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What Is Sperm?

A sperm is a the male reproductive cell or gamete containing the half set of chromosomes that create a zygote when combined with a female gamete. The zygote is the beginning of what will eventually become a child. Sperm is produced in the male reproductive organs and is carried in semen. When ejaculated out of the penis, only about five percent of semen contains 50 million sperms.

During male fetal development, germ cells settle in the gonads and wait for puberty. At puberty, the germ cells begin to divide to produce sperm. As from puberty until death, a man produces billions of sperms. It takes about a week for each sperm cycle from production until it is ready for release. Other semen contents are produced by the glands. This includes clotting compounds to keep semen together in the female reproductive tract and sugars to feed the sperm on the journey towards the egg. In the process of making a child, a few hundred sperm make it into the female reproductive tract where they begin their highly competitive journey to reach and fertilize the egg.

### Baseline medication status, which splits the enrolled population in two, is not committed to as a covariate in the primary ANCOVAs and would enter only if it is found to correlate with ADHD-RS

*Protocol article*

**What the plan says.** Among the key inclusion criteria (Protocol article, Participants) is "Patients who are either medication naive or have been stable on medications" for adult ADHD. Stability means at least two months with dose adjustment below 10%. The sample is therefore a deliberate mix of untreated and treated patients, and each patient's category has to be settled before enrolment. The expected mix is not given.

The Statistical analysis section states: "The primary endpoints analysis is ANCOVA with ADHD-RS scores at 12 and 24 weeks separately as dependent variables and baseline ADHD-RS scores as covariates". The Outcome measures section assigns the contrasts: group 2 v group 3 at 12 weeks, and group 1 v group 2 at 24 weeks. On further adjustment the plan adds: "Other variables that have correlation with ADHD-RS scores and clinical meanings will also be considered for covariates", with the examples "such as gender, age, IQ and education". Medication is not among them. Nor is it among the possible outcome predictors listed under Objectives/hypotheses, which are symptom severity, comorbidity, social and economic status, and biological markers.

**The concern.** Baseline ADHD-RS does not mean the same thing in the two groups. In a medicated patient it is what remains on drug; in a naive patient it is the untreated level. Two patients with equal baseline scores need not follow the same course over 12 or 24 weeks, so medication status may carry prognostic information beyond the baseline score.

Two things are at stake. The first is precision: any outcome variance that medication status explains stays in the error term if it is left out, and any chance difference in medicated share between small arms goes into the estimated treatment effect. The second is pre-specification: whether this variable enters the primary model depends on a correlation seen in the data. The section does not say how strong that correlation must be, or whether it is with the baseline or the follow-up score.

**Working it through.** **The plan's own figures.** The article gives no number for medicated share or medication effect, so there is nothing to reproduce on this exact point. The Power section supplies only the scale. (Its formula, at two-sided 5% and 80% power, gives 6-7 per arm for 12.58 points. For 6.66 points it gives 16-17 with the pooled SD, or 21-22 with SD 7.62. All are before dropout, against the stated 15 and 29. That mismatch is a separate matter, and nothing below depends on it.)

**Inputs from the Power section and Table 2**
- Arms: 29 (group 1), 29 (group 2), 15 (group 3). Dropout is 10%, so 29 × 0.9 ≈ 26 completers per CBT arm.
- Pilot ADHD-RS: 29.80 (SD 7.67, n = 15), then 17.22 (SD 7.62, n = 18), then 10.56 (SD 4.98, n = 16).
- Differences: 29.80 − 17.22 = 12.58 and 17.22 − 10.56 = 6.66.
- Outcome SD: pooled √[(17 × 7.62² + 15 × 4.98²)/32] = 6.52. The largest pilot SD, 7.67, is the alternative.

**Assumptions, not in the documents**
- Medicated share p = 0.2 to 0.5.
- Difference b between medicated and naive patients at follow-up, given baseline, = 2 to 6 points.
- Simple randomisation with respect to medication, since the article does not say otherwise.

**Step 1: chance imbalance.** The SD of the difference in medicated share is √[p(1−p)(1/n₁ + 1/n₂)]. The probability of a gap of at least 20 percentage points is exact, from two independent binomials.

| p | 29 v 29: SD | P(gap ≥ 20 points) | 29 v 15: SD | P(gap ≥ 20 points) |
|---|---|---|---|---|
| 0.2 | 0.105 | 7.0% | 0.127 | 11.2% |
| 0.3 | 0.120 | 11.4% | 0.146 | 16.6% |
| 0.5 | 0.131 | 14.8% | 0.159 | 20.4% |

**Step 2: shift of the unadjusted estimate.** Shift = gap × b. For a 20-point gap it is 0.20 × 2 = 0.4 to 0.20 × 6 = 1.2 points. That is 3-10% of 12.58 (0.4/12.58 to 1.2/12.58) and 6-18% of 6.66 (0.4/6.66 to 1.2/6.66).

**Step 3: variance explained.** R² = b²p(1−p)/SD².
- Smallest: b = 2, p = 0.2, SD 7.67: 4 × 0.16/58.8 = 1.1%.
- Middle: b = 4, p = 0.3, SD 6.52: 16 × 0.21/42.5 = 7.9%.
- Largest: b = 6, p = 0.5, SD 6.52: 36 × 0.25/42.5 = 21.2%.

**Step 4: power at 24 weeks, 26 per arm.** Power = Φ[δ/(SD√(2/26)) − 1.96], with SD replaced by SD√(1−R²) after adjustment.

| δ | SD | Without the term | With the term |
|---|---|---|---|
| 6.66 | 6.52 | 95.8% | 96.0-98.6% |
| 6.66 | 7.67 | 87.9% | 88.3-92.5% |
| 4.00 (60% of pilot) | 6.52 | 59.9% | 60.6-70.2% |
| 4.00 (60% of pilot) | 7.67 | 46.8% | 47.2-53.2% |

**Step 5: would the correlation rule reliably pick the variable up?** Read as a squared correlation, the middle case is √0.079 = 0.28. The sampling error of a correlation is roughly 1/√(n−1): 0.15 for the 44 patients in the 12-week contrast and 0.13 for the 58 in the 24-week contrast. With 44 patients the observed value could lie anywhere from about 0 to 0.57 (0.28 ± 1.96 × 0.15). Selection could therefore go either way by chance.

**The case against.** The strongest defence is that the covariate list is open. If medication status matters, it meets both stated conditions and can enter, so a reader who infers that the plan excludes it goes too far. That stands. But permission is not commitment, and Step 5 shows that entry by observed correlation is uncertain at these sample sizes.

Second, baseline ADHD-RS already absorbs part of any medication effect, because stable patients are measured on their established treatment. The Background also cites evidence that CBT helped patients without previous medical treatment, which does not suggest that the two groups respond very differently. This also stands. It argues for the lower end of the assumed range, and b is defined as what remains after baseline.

The sperm has a head full of enzymes which are crucial for penetrating the wall of the egg. In size, the sperm is very tiny compared to the egg and the strong enzymes allow it to be able to effectively penetrate the wall. The sperm also has a tail, the flagella, which allows it to swim up the female reproductive tract. As soon as the sperm successfully penetrates the egg wall, the tail will drop off.

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